Disposal System Modeling

To design a new (or to evaluate an existing) relief disposal system, it is necessary to model the response of the disposal system to the relief stream that would flow into it in each of the common contingency cases identified in the analysis outlined above in Section 1253. Hydraulic modeling software packages are available from several vendors for performing this analysis.

The analysis method may be broken into two parts. The first is the description (and input to the software) of the physical lay-out of the existing or proposed relief stream collection system. Typically this process starts with an isometric sketch of the collection piping, fittings, and equipment that includes all relief devices, control valves, and depressuring valves that discharge into the collection system. For each piping segment in the collection system, an entry is made in the software model giving the pipe size, length, elevation change, insulation, pipe roughness, and the resistance factor for all fittings (valve, elbows, tees, diameter changes, etc.) in the segment. Typically, an identification number is given to each pipe segment thus entered, as well as to the “nodes,” or intersections of two or more segments. Any separation equipment (such as knockout drums) is also entered, and flow resistance factors are also included for flare tips and seals that may be present. Sources of data for flow resistance data for various fittings and other equipment in a relief header system are listed in Figure 1200-35.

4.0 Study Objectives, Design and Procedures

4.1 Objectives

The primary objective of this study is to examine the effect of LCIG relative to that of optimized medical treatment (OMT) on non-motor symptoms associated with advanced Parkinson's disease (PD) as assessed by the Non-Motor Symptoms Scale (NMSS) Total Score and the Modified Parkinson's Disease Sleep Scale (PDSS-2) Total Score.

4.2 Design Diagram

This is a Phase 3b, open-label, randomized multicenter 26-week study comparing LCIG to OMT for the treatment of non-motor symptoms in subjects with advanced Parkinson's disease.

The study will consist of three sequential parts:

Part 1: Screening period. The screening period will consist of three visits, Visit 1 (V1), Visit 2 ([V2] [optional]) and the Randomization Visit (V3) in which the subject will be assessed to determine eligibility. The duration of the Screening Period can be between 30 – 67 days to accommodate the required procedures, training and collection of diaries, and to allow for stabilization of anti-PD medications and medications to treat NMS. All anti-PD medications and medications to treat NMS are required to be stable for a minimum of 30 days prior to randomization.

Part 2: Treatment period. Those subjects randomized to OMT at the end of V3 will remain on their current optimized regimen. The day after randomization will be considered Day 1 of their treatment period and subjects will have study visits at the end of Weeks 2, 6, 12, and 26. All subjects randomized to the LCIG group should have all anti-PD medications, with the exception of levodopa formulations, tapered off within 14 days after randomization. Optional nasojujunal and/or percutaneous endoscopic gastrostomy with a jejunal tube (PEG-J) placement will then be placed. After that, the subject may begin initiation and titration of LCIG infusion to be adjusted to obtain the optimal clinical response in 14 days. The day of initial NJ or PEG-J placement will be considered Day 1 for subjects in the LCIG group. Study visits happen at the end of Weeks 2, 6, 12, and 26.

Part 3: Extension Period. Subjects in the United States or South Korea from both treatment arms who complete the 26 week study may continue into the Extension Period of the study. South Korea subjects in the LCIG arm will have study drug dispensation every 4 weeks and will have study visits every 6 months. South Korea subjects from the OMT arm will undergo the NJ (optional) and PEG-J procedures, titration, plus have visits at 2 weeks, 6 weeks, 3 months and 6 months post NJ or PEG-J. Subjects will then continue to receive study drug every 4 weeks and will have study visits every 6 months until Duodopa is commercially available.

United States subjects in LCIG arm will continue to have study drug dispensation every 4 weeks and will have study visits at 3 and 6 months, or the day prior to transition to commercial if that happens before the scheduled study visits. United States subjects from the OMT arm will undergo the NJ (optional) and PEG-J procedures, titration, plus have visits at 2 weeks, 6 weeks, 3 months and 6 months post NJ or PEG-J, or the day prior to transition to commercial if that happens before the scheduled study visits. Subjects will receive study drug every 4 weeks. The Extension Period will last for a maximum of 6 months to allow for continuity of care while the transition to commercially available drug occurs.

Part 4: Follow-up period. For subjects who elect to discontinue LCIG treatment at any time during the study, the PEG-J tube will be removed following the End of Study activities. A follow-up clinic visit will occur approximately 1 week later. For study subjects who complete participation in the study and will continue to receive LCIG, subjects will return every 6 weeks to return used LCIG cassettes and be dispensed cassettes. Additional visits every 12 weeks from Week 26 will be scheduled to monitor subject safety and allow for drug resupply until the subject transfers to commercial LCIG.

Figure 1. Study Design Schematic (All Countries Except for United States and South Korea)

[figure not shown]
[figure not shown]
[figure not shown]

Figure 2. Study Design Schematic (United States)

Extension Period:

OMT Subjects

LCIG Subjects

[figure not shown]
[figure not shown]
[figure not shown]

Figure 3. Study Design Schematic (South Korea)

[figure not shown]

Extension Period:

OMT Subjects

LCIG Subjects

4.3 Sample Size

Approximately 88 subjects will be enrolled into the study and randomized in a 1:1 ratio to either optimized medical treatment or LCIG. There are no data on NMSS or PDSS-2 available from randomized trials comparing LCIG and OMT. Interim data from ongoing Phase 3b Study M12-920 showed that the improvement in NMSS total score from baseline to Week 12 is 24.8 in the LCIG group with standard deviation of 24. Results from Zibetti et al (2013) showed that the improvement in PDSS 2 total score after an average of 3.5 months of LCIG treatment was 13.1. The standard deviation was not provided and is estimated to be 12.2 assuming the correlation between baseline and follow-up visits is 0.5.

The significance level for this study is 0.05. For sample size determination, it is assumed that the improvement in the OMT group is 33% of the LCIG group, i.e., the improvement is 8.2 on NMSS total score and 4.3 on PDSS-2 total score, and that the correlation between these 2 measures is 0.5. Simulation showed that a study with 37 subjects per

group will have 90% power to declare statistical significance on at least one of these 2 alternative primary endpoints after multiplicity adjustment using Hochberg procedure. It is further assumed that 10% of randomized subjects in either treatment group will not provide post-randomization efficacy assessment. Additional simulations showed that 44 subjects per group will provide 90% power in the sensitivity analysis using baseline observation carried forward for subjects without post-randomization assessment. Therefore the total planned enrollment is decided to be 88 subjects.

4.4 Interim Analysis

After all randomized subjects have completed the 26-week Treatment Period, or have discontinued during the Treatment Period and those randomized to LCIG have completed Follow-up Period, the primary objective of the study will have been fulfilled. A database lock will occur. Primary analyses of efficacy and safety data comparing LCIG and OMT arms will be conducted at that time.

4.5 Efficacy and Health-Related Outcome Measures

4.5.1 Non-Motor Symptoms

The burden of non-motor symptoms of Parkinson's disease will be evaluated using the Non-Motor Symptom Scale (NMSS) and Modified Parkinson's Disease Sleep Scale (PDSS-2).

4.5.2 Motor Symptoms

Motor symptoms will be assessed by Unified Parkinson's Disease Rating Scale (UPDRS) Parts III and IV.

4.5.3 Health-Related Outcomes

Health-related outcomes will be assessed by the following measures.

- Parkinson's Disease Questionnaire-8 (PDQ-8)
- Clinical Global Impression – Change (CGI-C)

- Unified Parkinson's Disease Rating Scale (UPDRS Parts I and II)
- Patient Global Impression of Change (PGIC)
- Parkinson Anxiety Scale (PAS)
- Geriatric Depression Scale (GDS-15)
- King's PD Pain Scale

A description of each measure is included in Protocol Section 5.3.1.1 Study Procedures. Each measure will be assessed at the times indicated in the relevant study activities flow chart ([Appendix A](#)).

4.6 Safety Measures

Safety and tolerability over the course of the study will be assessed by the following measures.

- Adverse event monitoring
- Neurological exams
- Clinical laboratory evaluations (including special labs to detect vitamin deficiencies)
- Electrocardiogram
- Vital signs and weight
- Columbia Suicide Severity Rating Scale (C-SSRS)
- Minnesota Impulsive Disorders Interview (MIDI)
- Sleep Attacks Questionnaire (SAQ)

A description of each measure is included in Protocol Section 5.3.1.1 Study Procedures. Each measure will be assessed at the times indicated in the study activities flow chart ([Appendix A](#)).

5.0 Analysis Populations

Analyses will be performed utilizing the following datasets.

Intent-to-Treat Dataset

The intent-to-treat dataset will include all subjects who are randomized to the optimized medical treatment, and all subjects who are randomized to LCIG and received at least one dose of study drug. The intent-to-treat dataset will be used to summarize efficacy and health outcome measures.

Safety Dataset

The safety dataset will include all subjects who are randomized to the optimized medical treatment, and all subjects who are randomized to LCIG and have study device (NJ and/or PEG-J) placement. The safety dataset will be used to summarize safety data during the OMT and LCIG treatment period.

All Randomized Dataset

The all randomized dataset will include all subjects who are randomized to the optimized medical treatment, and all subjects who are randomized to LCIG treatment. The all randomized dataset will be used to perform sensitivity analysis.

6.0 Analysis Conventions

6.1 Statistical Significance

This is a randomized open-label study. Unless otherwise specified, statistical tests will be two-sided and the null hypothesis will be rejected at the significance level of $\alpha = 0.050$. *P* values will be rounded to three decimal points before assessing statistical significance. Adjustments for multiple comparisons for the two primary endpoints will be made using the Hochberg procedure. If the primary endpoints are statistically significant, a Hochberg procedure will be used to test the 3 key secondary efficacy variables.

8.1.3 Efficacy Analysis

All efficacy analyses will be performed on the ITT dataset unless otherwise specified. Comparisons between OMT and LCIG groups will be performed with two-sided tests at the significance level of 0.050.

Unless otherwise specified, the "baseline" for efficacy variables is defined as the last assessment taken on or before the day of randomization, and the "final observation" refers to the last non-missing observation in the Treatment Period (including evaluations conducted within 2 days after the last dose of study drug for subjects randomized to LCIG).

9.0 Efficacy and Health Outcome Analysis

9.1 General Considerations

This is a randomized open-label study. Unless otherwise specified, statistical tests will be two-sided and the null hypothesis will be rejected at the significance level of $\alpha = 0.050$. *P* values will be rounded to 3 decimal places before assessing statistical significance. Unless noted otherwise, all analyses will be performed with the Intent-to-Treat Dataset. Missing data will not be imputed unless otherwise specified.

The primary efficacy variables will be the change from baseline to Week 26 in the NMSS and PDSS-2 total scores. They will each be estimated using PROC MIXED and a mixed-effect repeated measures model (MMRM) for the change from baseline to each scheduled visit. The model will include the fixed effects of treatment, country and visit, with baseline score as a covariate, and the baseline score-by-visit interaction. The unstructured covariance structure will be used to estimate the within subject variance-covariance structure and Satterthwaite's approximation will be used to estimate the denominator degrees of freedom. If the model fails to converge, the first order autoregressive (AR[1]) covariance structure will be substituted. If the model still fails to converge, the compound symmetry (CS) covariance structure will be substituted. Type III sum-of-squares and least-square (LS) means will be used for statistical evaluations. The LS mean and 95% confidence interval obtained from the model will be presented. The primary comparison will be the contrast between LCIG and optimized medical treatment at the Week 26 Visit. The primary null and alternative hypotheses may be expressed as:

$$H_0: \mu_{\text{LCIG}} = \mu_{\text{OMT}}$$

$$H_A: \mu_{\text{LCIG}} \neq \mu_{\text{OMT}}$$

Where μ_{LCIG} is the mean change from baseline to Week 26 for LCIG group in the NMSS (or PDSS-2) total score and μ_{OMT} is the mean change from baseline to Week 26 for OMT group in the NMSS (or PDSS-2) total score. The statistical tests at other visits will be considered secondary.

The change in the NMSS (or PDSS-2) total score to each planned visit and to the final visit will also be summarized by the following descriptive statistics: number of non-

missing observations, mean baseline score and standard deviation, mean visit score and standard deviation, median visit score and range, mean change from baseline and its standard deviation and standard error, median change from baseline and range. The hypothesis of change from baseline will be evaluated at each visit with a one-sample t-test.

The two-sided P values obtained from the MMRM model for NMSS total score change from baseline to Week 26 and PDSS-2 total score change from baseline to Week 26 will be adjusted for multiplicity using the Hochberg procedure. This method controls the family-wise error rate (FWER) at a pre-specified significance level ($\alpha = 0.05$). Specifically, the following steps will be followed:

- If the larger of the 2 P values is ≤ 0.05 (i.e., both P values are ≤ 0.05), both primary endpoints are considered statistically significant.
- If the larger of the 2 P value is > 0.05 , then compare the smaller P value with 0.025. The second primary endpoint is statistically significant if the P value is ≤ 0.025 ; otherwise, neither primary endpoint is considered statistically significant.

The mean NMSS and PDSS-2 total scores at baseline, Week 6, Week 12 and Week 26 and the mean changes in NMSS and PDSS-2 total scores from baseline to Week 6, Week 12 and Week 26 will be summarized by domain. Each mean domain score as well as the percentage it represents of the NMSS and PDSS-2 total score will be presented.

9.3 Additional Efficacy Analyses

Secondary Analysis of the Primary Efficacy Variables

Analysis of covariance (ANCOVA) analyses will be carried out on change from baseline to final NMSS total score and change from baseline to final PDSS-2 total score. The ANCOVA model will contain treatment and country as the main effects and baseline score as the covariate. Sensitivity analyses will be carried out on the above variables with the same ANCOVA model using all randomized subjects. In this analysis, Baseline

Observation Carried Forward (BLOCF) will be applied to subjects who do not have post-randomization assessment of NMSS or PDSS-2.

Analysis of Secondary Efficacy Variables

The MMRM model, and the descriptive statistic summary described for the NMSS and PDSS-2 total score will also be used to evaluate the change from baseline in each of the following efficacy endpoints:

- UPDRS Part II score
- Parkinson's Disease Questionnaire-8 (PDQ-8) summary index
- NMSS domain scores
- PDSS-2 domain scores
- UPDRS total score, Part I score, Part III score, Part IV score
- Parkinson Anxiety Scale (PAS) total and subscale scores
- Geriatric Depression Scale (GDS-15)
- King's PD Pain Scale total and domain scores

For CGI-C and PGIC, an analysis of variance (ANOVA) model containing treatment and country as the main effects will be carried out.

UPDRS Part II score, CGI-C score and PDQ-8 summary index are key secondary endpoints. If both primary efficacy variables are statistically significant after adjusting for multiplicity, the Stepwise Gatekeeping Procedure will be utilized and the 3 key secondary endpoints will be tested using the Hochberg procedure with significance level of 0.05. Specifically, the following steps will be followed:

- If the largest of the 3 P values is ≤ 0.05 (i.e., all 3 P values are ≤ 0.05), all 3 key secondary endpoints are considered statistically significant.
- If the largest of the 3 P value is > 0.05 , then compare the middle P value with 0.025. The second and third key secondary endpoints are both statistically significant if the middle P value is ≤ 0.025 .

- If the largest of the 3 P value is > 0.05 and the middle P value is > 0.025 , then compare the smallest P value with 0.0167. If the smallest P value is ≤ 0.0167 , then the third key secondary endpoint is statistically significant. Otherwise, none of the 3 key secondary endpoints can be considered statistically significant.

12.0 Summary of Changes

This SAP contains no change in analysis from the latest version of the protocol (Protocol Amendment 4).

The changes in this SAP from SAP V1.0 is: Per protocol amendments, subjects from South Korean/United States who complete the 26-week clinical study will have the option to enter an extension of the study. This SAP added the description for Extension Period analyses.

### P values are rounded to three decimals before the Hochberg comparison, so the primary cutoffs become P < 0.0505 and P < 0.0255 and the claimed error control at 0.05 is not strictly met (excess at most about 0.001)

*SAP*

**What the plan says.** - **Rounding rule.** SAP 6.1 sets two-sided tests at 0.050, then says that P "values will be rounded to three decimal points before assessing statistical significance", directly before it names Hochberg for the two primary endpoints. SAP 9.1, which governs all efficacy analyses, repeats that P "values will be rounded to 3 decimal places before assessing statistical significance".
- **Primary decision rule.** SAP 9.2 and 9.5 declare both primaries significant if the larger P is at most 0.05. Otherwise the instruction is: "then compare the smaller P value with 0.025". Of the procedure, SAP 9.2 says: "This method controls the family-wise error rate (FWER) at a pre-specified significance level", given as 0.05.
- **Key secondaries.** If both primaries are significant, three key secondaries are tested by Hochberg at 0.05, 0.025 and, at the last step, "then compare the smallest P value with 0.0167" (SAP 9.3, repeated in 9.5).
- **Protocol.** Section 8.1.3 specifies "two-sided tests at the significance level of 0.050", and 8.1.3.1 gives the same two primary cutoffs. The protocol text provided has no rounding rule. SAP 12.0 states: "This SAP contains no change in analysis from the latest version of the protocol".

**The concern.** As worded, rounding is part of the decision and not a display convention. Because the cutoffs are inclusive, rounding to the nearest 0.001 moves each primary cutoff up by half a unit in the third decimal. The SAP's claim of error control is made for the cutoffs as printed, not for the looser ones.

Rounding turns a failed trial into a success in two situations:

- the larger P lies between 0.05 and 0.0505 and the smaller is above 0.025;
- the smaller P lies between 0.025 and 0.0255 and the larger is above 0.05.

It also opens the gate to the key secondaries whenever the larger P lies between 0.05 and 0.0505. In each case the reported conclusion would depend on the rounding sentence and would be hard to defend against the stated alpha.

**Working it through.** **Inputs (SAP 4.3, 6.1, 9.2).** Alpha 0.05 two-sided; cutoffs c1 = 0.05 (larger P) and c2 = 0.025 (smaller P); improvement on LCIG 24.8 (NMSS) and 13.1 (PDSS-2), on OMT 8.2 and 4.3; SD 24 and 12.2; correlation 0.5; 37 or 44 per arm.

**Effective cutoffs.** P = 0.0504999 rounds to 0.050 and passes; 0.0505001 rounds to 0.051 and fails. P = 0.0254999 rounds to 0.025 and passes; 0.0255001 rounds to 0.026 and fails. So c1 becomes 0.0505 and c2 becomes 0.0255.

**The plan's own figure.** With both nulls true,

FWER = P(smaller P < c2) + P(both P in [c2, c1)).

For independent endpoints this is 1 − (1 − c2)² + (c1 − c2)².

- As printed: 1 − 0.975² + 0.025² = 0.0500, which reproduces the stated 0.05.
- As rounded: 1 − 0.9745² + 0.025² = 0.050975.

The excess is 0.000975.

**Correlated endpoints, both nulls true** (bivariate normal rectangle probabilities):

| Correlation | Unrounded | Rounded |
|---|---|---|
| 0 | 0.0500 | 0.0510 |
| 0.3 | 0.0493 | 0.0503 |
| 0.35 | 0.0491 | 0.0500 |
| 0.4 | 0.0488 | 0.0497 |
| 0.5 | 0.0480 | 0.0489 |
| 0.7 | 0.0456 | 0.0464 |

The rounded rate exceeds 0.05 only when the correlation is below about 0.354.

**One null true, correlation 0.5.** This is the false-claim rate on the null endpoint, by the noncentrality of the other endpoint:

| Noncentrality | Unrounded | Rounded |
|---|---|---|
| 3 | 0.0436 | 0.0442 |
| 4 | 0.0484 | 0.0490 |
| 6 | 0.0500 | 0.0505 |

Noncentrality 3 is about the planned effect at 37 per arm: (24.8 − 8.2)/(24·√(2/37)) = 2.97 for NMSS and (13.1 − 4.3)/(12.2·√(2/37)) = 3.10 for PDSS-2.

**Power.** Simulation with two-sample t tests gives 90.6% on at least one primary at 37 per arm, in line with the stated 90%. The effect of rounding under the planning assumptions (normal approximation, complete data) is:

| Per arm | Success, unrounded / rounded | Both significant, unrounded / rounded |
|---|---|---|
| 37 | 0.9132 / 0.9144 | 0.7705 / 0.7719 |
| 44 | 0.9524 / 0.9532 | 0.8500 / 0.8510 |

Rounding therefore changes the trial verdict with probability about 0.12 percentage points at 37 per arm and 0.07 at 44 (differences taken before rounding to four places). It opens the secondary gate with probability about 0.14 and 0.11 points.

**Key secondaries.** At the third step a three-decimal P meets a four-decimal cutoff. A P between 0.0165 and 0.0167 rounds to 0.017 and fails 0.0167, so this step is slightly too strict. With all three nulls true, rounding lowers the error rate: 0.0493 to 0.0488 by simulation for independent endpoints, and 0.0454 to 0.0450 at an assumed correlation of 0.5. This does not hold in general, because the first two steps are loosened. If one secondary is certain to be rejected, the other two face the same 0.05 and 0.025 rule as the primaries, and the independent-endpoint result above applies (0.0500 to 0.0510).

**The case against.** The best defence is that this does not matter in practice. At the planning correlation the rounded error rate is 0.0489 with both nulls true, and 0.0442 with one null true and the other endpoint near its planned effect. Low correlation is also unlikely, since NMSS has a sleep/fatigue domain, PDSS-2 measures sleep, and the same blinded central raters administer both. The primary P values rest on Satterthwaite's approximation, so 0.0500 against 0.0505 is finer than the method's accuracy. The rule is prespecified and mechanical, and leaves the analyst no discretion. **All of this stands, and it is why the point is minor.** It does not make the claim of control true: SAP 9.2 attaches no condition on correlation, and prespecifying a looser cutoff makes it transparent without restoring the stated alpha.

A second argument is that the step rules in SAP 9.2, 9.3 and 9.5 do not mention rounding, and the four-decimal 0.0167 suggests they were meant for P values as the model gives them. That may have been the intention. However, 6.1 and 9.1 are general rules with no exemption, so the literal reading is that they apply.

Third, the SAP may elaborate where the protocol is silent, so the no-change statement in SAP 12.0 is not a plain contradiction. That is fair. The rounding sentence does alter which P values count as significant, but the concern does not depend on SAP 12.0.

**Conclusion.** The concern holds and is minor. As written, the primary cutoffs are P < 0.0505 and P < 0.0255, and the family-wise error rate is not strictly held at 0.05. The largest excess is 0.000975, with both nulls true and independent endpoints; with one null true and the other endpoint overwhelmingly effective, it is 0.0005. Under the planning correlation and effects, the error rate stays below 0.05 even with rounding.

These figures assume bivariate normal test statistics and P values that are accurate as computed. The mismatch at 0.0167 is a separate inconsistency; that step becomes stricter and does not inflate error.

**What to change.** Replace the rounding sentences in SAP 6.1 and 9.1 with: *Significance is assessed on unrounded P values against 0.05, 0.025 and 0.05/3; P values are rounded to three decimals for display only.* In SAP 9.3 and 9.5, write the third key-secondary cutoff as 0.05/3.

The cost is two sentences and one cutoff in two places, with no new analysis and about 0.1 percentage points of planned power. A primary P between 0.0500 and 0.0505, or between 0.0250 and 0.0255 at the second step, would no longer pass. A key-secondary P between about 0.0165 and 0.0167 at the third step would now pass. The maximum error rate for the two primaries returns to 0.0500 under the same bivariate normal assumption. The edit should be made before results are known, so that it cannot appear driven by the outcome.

Sources of Flow Resistance Data for Typical Components of a Relief Disposal System

When the physical layout of the collection system has been identified and entered into the modeling software, the second part of the hydraulic analysis can proceed.

For each contingency identified in “Disposal System Design Basis” on page 1200-77, flow data is entered for each relief device, control valve, and depressuring valve identified to be flowing in that contingency. The input flow data includes the flow rate, pressure, temperature, and composition of the stream arising at each “source.” The model is then run; the software uses the known pressure at the ultimate discharge location and the flow and resistance data to calculate the pressure developed, the fluid temperature, and the fluid phase at each node in the system, working backward from the discharge point to each system inlet.

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